ICPR - innovative assessment tool concerning the effectiveness of flood prevention measures
A new ICPR tool is able to produce a quantitative proof of the effectiveness of flood prevention measures along the Rhine. Calculations show that the ambitious target defined in the Action Plan on Floods in 1998, to reduce flood risk by 25 % between 1995 and 2020 will be achieved with the measures already taken and those planned until 2020. This tool might also be of interest to other river basin commissions. Upon request, the ICPR will make the recently developed tool and the methods it is based on available to other states, resp. their authorities or scientific organisations.
Nine states – one river basin.
For the benefit of the Rhine and of all of its tributaries the members of the International Commission for the Protection of the Rhine (ICPR) Switzerland, France, Germany, Luxemburg, Netherlands and the European Commission successfully co-operate with Austria, Liechtenstein, the Belgian region of Wallonia and Italy. Focal points of work are sustainable development of the Rhine, its alluvial areas and the good state of all waters in the watershed.
New: Climate change adaptation strategy
Climate change adaptation strategy for the Rhine catchment is published
ICPR wins prestigious Thiess International Riverprize
Worldwide reward for decades of international cooperation in Rhine protection!
On 16 September 2014 the ICPR was awarded the Thiess International Riverprize 2014 in Canberra (Australia). During a gala dinner, the price was handed over to the President of the ICPR, Mr. Gustaaf Borchardt and its deputy manager, Anne Schulte-Wülwer-Leidig.
What were the reasons for the co-operation? Which steps and events proved to be decisive? Worldwide, the ICPR develops to be a model for environmental and water protection which numerous organizations take as an example. The secretariat has drafted some new pages concerning the ICPR success history. We would be grateful for any questions or suggestions you might have.
The Rhine and its catchment
This report presents an overview over ecological improvement along the River Rhine and its present chemical water quality. Furthermore, it contains a survey of the implementation of the Action Plan on Floods.
During the last years, the water quality of the Rhine and of many of its tributaries has been distinctly improved by reducing the inputs of pollutants and nutrients of industrial and municipal origin. However, micro-pollutants are a new challenge for water protection.
The Warning and Alarm Plan Rhine (WAP) distinguishes between warnings, information and search reports. The...
Die Rheinstoffliste, welche alle drei Jahre aktualisiert wird, legt die Stoffe fest, die im Rahmen des...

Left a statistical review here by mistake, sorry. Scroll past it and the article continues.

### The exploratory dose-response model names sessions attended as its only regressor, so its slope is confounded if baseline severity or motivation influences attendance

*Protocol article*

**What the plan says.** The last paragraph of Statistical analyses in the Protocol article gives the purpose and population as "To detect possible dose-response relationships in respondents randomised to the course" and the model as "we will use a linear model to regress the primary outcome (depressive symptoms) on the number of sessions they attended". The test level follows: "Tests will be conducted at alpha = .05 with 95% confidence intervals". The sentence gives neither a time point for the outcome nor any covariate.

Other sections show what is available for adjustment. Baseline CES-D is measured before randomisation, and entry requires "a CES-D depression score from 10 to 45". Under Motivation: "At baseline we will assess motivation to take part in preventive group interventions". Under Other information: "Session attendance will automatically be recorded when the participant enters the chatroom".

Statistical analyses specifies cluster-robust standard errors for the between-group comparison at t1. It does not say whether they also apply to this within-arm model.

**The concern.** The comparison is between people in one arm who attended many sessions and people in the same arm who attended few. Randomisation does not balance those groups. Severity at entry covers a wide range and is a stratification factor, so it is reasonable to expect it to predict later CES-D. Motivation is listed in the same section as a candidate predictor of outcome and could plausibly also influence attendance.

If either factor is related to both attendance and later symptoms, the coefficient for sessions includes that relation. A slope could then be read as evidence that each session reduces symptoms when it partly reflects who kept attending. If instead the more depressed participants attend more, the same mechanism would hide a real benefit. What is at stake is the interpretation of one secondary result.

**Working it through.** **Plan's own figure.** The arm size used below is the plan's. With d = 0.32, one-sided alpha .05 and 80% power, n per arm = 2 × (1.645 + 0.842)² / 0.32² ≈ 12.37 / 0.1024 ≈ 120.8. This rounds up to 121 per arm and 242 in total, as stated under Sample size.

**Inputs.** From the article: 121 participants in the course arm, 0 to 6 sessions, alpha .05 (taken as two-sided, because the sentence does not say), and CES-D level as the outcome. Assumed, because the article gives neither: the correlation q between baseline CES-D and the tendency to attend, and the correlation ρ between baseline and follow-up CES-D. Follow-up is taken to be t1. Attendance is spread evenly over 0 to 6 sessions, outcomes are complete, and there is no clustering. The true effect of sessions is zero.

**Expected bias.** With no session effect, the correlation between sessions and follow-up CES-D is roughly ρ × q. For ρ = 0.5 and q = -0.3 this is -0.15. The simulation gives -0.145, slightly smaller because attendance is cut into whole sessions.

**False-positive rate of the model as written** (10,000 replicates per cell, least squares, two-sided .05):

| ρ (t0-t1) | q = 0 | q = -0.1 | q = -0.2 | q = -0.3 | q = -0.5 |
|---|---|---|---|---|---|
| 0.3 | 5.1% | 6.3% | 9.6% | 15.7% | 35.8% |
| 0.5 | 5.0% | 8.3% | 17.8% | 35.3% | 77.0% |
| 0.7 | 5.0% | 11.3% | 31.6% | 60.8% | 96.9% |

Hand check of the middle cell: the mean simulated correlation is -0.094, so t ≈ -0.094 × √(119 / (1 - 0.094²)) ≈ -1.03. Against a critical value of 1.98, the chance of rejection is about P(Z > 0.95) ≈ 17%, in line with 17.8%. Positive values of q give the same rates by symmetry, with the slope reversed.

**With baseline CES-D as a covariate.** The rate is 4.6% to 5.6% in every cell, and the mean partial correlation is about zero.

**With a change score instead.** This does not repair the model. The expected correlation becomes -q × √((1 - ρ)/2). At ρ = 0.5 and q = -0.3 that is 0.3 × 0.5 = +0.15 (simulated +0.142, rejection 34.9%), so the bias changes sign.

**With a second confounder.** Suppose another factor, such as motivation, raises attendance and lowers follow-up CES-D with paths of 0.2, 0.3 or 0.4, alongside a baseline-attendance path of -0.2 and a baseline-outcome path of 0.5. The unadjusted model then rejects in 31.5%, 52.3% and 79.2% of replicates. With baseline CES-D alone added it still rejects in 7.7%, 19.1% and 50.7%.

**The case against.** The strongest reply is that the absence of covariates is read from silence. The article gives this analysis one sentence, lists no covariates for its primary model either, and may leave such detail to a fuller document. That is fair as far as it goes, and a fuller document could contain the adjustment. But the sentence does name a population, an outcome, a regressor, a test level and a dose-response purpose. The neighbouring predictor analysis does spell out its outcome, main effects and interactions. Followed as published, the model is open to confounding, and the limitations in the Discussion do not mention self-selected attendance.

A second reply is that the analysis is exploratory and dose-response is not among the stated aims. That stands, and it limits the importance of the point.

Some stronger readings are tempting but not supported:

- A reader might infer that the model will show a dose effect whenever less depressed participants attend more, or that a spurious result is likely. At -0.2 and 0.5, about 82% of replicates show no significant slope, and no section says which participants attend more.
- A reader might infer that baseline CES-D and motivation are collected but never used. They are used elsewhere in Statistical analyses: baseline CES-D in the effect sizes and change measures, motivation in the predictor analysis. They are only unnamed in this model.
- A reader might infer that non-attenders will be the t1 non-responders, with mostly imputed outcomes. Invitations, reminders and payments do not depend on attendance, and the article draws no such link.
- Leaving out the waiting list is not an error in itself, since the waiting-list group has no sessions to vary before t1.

Das Rhein-Messprogramm Biologie 2018 / 2019 dokumentiert das gemeinsame Monitoring am Rheinhauptstrom für die...
240. Strategy for Avoiding and Reducing Micropollutants of Diffuse Origin, Based on the Case Study of Plant Protection Products
The 14th Conference of Rhine Ministers on 18th October 2007 tasked the ICPR, among other things, with developing...
This report is only available in German, French and Dutch.
How is the Rhine today? The general public is provided with appropriate information in the new ICPR brochure “Rhine for Everyone”. The ICPR aims at sensitising citizens in the entire international catchment for the Rhine as an important lifeline for man and nature The objective is to attract attention to the protection of waters and resources, the required ecological network for migratory fish, intact migration routes between the Rhine and the North Sea/Atlantic necessary for their life cycle as well as the importance of alluvial areas for floods and low waters. The ICPR equally provides information material for visitors’ centres at fish passages or in nature...
International and national water protection along the Rhine “30 years after Sandoz” Where are we today and what remains to be done?
Considerable investments into environmental protection and water protection triggered by the Sandoz warehouse fire 30 years ago have shown that it is possible to turn the former sewer Rhine into a largely clean river. Worldwide, the Rhine with its many uses and high industrial density on its banks has become an example for this development. Countless visitors from Asia, Africa, Middle and South America and invitations to participate in environmental congresses all over the world may serve as a proof. Koblenz, 13 October 2016During a press conference staged on the NRW-laboratory ship Max Prüss in Koblenz, the location of the ICPR head office, the International...